The brain in the foetus is already set to have particular abilities and unfortunately weaknesses. Its genes will have a profound effect as to whether it will grow up confident, or happy or anxious, or even ADD. The genetic blueprint shapes the neuronal connections that hold “character” in the brain. Life events do effect character and might make a genetically determined happy disposition into a slightly sadder one or a low self-esteem child into a little more confident one. Knowledge and memories of course shape our views too, but I think (sadly because it makes change harder) that genes/neurology are the dominant force of character in our lives.

    Having had therapy over several years I believe psychotherapy to be far too focussed on how past events shape our emotions, when most often it is genes that caused the issues, perhaps with some nudges from life events. This is particularly true when therapists try to help someone with ADD without realising they have ADD. No matter how much of their past and childhood history that they explore, there is ultimately no historical explanation for their self-esteem issues, depression or anxiety, the “blame” lies with their genetically-determined neuro-chemicals.

    So I do very much like your “neurology precedes psychology” phrase.

  • Pingback: The Gift/Curse Debate: A Nuanced Perspective (Part 2) | Jeff's A.D.D. Mind

  • Scott Hutson

    In my review of my life, as pertains to ADHD/ADD, and comments made by my school teachers about possibly being “Gifted”, I now see, I never was or am “Gifted”.I just cheated in a way….Let me explain.

    In the 3rd grade, on my class visit to the library, I borrowed “The Biography Of Thomas Alva Edison”. I read it,and remembered most of the little details about his life, and the way he thought about things,from the authors point of view.So, from then on, every year when time came for written/oral compositions, I would get A’s,and raised eyebrows from teachers.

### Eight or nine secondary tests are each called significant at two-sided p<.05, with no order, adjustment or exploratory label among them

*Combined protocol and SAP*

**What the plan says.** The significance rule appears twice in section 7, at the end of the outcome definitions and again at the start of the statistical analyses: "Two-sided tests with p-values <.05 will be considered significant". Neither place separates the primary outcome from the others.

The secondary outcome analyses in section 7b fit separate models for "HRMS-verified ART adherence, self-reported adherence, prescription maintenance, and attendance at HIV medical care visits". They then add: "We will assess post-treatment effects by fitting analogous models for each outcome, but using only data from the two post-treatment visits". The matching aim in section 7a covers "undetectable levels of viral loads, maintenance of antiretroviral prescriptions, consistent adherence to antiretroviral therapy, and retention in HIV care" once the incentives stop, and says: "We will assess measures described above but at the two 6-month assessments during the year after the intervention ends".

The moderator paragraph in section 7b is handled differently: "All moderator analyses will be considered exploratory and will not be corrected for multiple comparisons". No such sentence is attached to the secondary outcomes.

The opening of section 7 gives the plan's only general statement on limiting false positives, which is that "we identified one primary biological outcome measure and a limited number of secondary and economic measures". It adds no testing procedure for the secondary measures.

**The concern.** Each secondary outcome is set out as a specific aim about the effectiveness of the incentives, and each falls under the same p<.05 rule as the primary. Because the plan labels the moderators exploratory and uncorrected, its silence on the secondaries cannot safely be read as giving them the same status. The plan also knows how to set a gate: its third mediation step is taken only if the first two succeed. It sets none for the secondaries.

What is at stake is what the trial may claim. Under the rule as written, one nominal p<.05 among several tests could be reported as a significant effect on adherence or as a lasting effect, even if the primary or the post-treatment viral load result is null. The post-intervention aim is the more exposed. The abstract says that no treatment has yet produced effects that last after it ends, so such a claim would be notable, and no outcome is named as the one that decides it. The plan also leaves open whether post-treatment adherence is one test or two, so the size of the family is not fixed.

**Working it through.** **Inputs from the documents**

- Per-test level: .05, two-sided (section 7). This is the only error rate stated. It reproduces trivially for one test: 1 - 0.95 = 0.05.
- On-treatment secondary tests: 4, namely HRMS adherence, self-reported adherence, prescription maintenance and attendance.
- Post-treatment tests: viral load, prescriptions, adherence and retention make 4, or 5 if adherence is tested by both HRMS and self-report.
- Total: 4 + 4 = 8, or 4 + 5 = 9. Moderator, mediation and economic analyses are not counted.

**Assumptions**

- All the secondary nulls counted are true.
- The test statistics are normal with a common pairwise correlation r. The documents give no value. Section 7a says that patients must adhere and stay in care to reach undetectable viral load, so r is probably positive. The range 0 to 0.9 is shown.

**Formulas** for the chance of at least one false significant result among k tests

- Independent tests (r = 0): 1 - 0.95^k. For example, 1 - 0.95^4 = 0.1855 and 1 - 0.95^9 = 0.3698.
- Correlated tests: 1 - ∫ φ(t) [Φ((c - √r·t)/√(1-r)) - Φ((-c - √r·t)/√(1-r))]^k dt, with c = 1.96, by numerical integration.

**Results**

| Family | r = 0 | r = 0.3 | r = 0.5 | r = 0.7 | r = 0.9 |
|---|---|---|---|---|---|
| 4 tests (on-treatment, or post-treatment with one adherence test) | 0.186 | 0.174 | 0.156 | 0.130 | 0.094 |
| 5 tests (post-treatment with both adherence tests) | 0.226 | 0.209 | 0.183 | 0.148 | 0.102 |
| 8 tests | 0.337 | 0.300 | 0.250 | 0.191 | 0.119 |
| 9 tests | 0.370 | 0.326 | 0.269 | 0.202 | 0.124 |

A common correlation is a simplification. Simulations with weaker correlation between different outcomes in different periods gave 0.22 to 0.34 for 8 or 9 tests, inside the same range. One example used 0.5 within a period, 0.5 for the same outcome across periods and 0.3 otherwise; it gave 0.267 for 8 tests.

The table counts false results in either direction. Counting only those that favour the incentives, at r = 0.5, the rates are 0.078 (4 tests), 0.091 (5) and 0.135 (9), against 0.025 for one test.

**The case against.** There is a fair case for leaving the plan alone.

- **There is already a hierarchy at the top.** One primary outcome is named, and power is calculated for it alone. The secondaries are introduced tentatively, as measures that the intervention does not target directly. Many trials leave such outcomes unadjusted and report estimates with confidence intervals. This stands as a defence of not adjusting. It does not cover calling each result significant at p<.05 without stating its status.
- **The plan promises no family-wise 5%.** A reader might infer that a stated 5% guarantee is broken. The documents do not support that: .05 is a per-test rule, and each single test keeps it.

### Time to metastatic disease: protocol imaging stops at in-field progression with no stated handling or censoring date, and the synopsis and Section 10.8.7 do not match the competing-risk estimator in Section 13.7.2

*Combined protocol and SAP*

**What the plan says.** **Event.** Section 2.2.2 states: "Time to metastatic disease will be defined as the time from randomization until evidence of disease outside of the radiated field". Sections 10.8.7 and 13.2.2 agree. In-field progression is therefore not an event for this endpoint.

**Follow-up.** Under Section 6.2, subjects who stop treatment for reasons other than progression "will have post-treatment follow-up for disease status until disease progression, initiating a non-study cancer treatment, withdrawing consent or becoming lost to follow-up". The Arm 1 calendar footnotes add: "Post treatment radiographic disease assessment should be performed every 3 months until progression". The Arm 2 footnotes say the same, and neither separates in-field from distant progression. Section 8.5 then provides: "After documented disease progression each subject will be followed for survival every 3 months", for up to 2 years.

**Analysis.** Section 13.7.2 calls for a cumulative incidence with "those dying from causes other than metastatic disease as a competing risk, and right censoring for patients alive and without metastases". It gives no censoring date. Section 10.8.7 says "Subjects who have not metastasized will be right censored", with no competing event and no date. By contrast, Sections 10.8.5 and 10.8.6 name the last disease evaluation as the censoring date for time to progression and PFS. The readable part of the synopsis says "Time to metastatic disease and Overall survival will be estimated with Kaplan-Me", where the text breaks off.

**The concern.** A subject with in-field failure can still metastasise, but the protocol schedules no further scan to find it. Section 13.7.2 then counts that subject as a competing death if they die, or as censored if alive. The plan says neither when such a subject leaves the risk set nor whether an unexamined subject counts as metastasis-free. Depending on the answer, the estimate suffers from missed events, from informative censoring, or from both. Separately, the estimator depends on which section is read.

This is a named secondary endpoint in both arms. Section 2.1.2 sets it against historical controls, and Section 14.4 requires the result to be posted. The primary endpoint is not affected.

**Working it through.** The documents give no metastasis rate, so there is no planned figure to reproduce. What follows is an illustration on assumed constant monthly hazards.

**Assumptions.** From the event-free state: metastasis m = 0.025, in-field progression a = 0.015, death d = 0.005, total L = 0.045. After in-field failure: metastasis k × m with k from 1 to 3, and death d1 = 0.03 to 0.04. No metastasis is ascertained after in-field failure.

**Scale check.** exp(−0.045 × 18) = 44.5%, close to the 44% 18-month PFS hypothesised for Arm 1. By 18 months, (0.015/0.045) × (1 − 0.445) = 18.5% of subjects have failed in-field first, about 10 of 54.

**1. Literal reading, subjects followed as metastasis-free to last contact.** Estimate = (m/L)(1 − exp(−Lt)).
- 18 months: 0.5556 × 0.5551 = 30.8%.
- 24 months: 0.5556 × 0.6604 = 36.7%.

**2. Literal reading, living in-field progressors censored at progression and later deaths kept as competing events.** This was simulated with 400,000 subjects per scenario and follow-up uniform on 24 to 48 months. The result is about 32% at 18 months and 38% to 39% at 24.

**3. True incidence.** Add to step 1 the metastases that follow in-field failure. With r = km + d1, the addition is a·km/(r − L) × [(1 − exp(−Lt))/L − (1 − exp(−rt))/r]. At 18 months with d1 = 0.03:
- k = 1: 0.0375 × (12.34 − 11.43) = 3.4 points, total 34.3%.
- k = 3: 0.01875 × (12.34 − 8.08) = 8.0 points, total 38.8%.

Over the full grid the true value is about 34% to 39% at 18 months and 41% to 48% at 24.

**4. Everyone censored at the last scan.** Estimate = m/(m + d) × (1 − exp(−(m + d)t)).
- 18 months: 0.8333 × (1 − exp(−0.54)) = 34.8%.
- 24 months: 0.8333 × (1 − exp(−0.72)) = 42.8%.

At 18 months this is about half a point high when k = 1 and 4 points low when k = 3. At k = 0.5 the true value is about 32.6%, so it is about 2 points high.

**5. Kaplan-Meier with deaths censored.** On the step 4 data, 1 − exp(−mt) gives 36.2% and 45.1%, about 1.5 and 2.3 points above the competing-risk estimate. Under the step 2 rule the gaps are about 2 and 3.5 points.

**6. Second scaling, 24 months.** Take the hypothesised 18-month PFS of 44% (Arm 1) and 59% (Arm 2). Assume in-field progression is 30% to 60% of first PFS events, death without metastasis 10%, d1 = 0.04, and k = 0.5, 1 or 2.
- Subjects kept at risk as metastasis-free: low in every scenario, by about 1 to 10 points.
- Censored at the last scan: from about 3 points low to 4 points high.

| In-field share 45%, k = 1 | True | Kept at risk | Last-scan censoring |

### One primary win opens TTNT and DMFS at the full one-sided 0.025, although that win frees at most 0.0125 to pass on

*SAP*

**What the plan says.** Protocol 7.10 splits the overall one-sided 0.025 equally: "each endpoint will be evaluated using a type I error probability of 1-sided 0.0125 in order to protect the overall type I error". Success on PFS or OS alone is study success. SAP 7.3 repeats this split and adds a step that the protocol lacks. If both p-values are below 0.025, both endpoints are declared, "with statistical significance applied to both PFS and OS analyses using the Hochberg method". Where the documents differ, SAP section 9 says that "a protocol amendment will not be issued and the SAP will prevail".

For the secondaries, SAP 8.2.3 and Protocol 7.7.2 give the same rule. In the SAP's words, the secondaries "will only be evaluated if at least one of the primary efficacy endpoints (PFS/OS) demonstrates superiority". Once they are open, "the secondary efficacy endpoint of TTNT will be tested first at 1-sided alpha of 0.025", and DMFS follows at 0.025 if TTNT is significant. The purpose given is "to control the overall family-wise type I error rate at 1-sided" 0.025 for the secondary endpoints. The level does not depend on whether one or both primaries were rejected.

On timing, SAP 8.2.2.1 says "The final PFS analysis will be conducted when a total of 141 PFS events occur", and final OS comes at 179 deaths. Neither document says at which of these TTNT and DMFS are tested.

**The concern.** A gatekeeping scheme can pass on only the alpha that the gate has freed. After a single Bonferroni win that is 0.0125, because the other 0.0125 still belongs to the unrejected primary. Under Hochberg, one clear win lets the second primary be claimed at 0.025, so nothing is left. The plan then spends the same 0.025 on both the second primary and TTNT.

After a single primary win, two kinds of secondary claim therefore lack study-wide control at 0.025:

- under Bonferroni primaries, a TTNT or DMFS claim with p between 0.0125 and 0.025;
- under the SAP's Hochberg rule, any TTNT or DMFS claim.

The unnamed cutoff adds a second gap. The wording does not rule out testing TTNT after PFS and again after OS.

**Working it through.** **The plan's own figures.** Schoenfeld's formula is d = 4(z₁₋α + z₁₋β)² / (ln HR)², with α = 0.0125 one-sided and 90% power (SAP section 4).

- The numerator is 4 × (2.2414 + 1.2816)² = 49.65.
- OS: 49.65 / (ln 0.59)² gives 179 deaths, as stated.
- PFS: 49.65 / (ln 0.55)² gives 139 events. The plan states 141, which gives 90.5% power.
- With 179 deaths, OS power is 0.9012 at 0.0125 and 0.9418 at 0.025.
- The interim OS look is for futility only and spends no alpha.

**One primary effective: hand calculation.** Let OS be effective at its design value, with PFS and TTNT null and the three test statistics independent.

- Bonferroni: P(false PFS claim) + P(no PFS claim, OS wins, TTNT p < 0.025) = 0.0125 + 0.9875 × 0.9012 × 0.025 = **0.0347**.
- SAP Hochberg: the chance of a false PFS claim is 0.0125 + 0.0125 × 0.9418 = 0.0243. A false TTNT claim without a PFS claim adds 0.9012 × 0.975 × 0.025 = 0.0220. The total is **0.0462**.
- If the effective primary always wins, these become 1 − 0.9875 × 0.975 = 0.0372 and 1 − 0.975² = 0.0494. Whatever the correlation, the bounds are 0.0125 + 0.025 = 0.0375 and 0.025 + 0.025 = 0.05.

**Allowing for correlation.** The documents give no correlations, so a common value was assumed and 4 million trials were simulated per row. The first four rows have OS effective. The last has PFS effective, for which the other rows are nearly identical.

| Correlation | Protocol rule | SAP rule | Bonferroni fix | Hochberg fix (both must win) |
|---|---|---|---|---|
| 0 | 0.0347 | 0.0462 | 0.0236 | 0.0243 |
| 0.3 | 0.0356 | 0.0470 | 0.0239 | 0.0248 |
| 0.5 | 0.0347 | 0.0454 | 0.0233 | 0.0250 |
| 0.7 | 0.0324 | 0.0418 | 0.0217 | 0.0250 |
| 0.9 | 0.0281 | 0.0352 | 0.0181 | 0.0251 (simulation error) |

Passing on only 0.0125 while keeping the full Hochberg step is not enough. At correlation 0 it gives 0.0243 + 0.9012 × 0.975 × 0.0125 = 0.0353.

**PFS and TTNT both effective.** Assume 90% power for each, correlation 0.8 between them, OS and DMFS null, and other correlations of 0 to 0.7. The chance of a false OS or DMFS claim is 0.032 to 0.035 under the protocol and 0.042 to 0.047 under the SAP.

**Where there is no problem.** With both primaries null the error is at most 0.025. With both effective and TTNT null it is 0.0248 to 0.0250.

Also, my grandmother had been a school teacher,and she would get my older brother(4 yrs older)and me together,and have fun games of competition,with quizes about state capitols,who could write the multiplcation tables the fastest,etc…Which resulted in me being ahead of other students in school.(I was the winner,most of the time,in the games with my brother,eventualy).

    No genius here,just practice, made fun via grandmother,and a visit to the library,at a young age.So, reality just checked in, and deflated my genius bubble.


  • Jeff


    Let’s assume for the moment that if you have A.D.D.; A.D.H.D.; A.D./H.D.; A.D.-H.D. (I think I covered all bases here), that you are, in fact, a genius. But as is often quoted from Edison, “Genius is one percent inspiration, ninety-nine percent perspiration” and it’s the 99% part that trips up almost every single

  • Scott Hutson


    That is a very good example(the quote)that brings to mind, a post I read. One of things said by the author of the post, was his being accepted into college at the age of 16. It hit me right away, that the author was suggesting he had an above average I.Q.(or a certain gene that enabled him)…. But maybe I can’t understand his point.

    I can remember very well, average students, myself included, at that age. We(I believe)had the abbilty to do the same, if we wanted it bad enough to do it(the persiration part).

    Mr.Edison was, and still is, an inspiration to all that will use it. That’s easy for me to say….but the persiration does drip on the slippery floor of my mind.

    A.D.D. is easier to type,and less stress on my keyboard(chuckle).So I’ll stick with that(if I can remember).


  • Scott Hutson

    Well, I did it again! Showed undisputable proof that I am no genius. A genius dose’nt miss-spell perspiration over and over on the same post. And a genius would’nt think Mel Brooks is a genius. Probably would’nt even watch all his movies….oh well. What food group are campfire beans in, I wonder?